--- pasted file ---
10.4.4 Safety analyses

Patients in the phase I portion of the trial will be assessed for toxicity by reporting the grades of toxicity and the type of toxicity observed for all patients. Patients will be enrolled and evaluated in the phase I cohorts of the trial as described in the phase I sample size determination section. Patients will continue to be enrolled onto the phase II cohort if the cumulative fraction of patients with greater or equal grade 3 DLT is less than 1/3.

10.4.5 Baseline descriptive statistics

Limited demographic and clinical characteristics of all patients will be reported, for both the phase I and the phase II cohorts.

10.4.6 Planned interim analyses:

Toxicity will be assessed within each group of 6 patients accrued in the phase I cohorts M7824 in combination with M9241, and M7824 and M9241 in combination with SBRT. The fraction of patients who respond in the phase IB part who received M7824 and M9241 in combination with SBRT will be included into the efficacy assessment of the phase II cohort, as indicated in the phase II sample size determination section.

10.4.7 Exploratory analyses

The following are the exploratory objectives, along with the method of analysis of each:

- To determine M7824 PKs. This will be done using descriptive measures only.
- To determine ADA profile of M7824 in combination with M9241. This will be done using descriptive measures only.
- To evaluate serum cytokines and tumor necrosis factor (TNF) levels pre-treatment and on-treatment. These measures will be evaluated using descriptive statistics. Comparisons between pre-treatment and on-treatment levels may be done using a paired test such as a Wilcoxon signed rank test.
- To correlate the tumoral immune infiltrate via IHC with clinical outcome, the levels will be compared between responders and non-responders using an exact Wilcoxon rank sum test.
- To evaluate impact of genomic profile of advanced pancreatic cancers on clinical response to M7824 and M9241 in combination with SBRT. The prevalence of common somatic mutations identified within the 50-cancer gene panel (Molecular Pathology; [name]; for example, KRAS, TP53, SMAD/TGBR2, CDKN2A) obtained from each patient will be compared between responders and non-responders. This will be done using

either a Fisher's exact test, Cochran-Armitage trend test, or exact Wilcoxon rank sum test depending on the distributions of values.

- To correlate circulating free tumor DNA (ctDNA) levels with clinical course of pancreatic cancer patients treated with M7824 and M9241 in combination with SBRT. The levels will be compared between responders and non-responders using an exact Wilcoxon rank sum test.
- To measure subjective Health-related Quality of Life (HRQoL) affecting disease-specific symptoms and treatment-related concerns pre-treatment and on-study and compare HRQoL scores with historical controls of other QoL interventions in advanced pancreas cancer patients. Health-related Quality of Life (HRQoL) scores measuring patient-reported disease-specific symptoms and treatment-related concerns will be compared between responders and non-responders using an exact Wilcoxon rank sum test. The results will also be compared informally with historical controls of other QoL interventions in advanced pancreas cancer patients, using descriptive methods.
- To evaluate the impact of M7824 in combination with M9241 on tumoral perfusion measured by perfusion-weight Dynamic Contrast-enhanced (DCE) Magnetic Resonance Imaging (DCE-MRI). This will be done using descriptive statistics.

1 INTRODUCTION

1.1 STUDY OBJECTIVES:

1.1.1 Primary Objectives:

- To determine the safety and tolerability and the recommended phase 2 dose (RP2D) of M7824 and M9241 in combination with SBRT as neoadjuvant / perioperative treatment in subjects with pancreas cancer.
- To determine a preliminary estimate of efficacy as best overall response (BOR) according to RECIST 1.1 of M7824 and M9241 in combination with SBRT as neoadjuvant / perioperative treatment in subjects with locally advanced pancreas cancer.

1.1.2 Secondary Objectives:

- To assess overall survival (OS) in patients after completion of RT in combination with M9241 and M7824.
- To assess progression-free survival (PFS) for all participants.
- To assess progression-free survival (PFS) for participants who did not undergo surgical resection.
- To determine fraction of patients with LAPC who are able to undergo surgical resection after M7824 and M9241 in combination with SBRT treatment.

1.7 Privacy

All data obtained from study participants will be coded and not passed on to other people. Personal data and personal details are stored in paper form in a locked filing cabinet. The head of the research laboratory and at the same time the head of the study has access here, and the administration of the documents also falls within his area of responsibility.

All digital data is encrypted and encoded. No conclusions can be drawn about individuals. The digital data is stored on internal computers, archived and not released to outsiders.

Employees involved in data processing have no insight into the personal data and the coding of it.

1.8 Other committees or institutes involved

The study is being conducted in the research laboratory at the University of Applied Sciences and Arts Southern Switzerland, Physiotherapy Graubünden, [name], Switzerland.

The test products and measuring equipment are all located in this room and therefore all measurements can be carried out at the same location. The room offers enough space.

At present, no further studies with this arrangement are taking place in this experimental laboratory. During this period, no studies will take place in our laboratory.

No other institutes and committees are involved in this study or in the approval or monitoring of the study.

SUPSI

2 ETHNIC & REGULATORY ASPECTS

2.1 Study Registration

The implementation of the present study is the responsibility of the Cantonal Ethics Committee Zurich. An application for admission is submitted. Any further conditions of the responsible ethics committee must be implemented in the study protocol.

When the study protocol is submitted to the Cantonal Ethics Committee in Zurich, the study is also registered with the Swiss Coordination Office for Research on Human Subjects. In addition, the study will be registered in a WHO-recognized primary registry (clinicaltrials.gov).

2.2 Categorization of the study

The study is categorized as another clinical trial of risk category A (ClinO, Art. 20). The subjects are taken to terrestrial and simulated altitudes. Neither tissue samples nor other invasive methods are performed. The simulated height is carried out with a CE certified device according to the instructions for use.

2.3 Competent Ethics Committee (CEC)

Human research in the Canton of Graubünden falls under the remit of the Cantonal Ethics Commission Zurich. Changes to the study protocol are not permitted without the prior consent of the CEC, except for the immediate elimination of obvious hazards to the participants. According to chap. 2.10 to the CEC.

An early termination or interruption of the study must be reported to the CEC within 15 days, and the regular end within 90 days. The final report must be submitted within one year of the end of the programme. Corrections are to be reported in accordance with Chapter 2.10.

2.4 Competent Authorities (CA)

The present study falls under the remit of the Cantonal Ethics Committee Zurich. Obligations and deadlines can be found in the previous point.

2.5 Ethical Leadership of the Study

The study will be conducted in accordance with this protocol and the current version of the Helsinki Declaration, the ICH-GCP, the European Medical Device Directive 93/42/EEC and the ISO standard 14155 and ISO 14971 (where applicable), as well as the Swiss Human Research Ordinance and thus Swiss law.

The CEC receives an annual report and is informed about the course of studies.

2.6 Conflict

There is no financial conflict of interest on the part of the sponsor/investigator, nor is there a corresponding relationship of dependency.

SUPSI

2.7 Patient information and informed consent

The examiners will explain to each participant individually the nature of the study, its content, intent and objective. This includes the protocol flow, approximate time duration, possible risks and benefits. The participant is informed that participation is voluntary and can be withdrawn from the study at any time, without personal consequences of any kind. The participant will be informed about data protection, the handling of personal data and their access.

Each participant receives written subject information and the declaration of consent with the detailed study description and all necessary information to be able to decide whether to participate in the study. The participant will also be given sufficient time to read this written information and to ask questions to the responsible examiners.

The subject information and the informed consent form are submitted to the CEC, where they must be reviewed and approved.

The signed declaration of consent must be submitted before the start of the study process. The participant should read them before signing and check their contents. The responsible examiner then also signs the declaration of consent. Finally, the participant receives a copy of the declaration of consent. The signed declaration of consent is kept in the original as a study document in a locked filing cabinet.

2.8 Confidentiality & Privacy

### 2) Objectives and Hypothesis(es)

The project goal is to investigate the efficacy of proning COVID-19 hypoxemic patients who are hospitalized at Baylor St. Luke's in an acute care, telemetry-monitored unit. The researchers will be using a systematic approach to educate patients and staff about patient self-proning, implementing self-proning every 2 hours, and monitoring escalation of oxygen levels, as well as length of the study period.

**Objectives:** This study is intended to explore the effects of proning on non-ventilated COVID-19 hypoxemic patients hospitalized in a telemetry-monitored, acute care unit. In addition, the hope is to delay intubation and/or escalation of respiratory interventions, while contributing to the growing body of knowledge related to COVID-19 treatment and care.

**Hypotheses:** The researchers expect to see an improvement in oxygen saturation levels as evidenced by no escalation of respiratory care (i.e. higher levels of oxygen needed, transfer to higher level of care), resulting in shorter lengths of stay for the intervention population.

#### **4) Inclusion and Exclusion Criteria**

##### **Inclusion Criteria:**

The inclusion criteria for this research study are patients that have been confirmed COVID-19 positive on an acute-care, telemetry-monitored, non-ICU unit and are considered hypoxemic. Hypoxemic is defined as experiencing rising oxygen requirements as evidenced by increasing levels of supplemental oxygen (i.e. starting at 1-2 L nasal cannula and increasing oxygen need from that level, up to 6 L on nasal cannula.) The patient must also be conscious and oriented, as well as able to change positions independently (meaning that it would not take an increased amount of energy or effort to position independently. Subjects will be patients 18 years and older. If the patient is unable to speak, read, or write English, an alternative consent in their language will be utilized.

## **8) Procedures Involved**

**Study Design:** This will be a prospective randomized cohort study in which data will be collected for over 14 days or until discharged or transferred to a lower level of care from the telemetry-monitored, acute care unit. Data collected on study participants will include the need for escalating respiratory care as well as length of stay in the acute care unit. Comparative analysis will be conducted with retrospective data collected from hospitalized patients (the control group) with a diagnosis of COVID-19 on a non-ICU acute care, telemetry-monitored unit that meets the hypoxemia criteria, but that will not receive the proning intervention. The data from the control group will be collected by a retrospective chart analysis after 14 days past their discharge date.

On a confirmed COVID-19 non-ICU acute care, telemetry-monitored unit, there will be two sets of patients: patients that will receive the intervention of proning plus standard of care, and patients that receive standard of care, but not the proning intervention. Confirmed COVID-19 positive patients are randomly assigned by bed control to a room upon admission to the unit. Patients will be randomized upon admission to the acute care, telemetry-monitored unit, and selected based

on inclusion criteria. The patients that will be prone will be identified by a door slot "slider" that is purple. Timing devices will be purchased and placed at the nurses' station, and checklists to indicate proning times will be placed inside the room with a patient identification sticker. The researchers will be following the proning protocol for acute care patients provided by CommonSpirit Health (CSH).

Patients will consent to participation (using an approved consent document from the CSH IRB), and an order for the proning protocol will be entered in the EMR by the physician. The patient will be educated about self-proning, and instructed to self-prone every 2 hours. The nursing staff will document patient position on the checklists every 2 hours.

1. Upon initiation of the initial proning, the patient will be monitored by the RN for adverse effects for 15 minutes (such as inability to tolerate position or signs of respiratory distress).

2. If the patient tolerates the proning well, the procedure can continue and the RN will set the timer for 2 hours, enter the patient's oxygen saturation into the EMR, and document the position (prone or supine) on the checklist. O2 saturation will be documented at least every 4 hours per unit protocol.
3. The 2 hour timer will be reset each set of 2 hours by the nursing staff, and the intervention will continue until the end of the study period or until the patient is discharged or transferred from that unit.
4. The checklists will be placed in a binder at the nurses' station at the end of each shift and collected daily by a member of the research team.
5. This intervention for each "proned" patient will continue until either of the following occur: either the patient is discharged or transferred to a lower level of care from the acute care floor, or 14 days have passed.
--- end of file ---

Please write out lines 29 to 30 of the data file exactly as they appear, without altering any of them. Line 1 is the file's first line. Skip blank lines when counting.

All data obtained from study participants will be coded and not passed on to other people. Personal data and personal details are stored in paper form in a locked filing cabinet. The head of the research laboratory and at the same time the head of the study has access here, and the administration of the documents also falls within his area of responsibility.

All digital data is encrypted and encoded. No conclusions can be drawn about individuals. The digital data is stored on internal computers, archived and not released to outsiders.